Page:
Arrangements were made to obtain sand for the concrete from the river and creeks near Cherokee, providing more work for men with teams of horses when the time for hauling sand arrived.
As is common with many construction projects, Superintendent Timmer had his challenges. Harvest season took away many of his laborers that summer and he was hard pressed to find “sufficient men to carry on the work in the proper manner.” According to a statement made to The Cherokee Republican in June of 1921, Timmer noted that on the previous Friday, when he was having concrete poured, six of his men approached him,” in a body,” and demanded that they be paid six dollars a day for their labors. Mr. Timmer then said that he “gave the workers the right to leave their jobs,” adding that “since that time, very few men have applied for work.”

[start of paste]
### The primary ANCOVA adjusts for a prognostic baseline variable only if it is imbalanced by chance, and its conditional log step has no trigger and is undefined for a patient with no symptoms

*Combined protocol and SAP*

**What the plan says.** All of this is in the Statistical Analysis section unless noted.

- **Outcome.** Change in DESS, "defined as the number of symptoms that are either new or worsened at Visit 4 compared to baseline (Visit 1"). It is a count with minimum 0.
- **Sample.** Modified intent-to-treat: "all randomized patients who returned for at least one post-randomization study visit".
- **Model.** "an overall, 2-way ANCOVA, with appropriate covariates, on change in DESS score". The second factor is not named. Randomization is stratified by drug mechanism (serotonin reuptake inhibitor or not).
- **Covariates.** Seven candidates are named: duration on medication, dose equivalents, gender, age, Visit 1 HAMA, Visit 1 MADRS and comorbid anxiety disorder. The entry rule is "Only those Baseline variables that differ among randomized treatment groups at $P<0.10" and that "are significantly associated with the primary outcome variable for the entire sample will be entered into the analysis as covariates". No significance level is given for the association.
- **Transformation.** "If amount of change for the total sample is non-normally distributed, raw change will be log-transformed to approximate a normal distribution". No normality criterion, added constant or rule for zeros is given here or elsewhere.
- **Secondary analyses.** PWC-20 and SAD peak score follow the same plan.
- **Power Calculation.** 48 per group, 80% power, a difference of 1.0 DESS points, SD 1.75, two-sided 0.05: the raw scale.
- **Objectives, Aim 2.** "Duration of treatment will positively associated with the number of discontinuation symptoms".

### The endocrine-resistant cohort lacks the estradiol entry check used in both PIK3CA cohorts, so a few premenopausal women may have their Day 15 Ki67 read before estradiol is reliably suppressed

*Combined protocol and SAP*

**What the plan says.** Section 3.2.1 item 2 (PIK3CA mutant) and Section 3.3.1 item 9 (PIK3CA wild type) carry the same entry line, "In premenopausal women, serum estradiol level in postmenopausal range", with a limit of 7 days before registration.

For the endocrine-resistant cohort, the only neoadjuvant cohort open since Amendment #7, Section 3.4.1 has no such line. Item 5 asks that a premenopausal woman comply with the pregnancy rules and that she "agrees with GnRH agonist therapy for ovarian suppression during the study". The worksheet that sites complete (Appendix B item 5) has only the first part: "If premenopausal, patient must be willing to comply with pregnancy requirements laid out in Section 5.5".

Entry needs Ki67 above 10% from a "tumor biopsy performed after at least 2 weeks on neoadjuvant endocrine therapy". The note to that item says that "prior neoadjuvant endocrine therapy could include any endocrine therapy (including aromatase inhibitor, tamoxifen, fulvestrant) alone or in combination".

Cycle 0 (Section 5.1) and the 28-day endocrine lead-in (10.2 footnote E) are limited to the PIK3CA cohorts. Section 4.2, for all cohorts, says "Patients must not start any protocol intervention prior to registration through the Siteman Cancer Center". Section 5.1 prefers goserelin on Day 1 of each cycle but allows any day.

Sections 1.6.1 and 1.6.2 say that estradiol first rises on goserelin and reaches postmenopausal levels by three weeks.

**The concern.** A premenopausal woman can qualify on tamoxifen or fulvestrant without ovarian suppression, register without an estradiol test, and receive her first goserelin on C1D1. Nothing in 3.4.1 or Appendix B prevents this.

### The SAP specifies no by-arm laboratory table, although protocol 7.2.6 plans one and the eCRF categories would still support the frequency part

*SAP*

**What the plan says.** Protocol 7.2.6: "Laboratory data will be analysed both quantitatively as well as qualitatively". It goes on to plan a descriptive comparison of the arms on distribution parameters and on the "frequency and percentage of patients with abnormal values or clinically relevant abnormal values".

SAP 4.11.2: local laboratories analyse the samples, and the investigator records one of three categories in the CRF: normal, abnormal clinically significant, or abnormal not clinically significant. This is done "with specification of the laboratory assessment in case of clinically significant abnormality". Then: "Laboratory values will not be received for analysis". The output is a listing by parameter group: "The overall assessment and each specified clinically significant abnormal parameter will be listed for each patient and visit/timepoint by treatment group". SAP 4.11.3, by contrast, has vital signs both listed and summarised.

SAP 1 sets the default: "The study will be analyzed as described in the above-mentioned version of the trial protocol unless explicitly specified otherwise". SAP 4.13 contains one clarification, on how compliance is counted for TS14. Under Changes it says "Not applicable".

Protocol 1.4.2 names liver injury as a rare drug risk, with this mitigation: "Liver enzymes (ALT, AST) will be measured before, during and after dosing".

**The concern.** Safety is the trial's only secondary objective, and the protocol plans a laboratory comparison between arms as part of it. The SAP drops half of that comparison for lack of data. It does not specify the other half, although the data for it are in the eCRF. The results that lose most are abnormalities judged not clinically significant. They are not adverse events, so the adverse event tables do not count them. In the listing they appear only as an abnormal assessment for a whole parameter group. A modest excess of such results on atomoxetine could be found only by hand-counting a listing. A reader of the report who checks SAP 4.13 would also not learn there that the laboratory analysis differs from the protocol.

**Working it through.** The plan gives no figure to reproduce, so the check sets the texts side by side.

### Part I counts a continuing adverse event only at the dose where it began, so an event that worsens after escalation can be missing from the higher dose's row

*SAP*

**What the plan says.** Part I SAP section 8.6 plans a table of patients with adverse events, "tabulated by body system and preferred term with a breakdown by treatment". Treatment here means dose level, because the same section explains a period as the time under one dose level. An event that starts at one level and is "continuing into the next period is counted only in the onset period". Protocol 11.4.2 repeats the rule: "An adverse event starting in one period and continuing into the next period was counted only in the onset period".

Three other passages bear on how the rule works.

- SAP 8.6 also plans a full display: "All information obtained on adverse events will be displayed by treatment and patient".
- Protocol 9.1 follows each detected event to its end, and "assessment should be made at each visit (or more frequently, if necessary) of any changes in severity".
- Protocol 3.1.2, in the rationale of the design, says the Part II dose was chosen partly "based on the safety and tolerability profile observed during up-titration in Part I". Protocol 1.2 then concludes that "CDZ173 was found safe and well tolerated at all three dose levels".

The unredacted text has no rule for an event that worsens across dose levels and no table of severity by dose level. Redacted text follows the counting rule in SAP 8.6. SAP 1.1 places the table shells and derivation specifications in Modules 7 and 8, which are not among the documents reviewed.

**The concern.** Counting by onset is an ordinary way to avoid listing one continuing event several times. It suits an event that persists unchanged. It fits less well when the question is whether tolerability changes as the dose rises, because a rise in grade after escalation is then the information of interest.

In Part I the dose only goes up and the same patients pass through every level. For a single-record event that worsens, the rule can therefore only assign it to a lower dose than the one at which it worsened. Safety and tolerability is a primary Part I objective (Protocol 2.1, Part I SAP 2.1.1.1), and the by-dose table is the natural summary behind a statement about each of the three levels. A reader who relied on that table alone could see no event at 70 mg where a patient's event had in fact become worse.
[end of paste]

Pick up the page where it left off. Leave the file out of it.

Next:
Undaunted, Timmer opted to use some of his carpenters in other positions, and expected to go ahead, “with very little delay.”
Incidentally, Marty Meyers later quoted the same Mr. Timmer in her publication, Cherokee’s Early Years,as replying “in his accent” to skepticism about the durability of the concrete used in the building’s construction: “How long vill de conr-r-ete last? Ven de earth quake on de doomsday, dot courthouse vill still be dere.”
In September of 1921, the new building was dedicated by members of the local Masonic Lodge with the laying of the cornerstone. Henry S. Johnson, later governor of Oklahoma, delivered the address to what was, at that time, one of the largest crowds ever assembled in the area.
The Republican reported that each town in the county was “to have a man or woman present the data of that place to the official,” who would deposit the information in the stone, “accompanied by remarks, if desired.”